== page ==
Goals vs. Systems
When you make music, you probably have some sort of goal. Maybe you have a very big goal, like getting a #1 song on Billboard, or playing as headliner at Coachella. Or you can have more modest goals, like getting 100,000 streams on Spotify, or playing at a local festival. These goals can give you a nice mental picture of your ideal situation, which can be motivating. Pursuing goals is common in creative careers, because we all have people we look up to who have achieved their goals. Seeing people who have achieved their goals is inspiring, so we take inspiration from that. The good thing about goals is that they give you some kind of direction. You may know someone without any goals, who is just mindlessly wandering around in life, and that may not be what you want for yourself. So goals can give you some kind of purpose.
However, goals could also actually work against you. Goals are uncertain and take time to reach. Especially in music, when you have big goals, chances of reaching your goals are very slim, and if you do, it will likely have taken years. During those years, the awareness that you have not yet reached your goals can give you a constant pressure. That pressure can be combined with anxiety, because you may be afraid you never reach your goals. As you may have experienced, pressure and anxiety are definitely not helping you be creative. This is how goals can indirectly work against you.
There is a more healthy alternative: Systems. As Scott Adams proposed (see Recommended Resources), systems will give you better odds for good results than goals. He explains that goals require willpower, and that willpower is limited. For example, if you sit down to make music every time with the goal that you want to win a Grammy award, it requires a lot of willpower to keep going for years without (yet) winning the award. The awareness every day that you have not won that award can feel frustrating, especially if you are impatient to get results. Over time, you will associate that frustration with making music, making it harder for you to maintain it. In this case, a system would work better. For example, you can make a system of sitting down every day to make music and become slightly better at it. This requires less willpower, making it easier to maintain. And the nice thing is, because you become better every day, you actually increase the odds of winning that Grammy after all.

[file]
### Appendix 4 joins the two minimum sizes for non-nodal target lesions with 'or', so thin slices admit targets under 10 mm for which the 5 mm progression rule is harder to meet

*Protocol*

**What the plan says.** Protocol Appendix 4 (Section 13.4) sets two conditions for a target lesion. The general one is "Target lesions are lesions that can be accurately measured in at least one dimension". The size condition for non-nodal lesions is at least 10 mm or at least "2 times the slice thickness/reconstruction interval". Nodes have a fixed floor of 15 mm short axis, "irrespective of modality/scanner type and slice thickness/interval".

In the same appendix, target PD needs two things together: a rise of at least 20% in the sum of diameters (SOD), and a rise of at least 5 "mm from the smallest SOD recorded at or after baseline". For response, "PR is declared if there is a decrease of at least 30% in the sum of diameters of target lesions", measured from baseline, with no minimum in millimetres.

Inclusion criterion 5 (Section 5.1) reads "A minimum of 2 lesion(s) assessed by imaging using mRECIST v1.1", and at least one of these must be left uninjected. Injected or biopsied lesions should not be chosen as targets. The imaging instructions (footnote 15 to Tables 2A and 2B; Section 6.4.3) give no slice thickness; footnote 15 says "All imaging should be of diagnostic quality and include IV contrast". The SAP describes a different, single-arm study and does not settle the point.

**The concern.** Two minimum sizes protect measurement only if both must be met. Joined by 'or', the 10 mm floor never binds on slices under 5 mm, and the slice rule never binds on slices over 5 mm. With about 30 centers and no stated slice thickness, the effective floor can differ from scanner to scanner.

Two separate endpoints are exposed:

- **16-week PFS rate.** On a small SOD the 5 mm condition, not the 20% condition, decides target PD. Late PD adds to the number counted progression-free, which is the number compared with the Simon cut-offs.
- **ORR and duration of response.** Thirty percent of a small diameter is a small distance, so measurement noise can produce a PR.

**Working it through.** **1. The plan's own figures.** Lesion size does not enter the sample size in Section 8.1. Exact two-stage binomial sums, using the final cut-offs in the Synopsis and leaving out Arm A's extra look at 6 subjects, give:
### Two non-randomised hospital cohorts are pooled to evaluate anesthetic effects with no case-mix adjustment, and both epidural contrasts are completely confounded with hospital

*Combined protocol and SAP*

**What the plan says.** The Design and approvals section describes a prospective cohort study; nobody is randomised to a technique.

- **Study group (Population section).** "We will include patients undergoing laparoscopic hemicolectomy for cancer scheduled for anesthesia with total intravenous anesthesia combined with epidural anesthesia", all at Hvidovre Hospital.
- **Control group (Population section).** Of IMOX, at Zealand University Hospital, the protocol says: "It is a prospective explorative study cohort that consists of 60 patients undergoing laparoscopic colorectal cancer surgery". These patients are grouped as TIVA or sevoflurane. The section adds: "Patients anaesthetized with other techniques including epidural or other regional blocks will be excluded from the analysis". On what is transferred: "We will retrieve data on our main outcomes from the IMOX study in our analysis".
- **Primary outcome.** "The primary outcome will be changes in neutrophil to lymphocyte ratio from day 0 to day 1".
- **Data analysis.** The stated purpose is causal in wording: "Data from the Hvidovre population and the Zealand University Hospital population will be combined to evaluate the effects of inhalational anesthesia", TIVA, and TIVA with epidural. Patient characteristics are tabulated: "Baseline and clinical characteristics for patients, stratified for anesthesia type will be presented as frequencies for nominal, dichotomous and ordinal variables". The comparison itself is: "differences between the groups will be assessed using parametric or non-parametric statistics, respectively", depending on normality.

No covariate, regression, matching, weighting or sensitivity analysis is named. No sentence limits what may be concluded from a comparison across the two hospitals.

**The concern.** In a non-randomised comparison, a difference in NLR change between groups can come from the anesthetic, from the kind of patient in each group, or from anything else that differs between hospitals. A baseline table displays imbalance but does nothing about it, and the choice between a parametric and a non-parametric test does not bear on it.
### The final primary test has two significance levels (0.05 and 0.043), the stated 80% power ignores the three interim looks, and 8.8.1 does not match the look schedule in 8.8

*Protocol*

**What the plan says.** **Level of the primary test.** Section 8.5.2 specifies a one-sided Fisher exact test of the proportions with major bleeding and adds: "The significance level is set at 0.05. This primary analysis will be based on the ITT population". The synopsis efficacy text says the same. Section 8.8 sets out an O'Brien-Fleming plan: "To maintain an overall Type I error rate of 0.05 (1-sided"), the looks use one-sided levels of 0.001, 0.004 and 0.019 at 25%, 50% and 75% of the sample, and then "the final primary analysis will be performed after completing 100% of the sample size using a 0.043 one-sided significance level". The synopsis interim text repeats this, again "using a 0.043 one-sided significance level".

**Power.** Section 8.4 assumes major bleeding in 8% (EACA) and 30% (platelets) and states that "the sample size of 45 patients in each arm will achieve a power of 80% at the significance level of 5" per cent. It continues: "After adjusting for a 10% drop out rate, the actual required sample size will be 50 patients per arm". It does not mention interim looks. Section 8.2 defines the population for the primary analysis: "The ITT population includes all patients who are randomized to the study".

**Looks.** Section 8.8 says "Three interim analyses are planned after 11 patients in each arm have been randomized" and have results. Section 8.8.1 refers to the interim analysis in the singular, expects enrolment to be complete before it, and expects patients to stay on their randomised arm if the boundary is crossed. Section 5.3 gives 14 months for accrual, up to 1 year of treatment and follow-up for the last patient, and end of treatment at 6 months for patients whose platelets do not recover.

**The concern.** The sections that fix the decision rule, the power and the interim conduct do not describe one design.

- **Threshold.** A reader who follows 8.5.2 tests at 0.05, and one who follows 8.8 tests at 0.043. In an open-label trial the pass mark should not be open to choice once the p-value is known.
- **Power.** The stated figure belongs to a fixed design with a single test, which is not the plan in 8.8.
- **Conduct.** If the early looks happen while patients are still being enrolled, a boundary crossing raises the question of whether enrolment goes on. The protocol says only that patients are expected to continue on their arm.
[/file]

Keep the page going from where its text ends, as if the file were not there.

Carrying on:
Another way that systems work in your favor is that they leave more room for other opportunities. As you know from the earlier topics, successful careers in music can take all sorts of forms, so it can be good to keep your options open at first. But when you focus on specific goals, you can limit your view. This can make you miss out on career opportunities that may have been far better for you. Especially in music, things almost never go as you expect them to go. Having a good system can prepare you for that.
For example, let’s say you have a system of getting better at making music every day, and your music grabs the attention of a sync agent one day who places your music in a great movie. This attracts the attention of a movie director, who hires you to make a musical score for his new movie. That movie is received very well, and reaches the Oscars, and you win the Oscar for Best Original Score. Now, you may have not won that Grammy, but you have won an Oscar. Not bad right? This would probably not have happened if your only goal was to win a Grammy.
Of course, this is an exaggerated example, but it’s okay to fantasize about these things once in a while if it makes you feel good. It also illustrates how systems can give you better odds at good results than goals. Instead of focusing on the end result, you focus on your own development, which will give you the results in the long run.
So what is a good system?
- Firstly, it is one you can maintain. This means that you shouldn’t aim too high when making your system. For example, sitting down to make music every day may already be too much for you, which is okay. Adjust it to something you can maintain, like making music at least once a week, or creating one new musical idea per week. It doesn’t even have to be about making actual music; your system can also be to do something to improve your musical career every day.
- What follows from this is that a good system is also adjusted to your situation. Only you know (by experience) what fits you well. So try out different systems, and see what works best for you.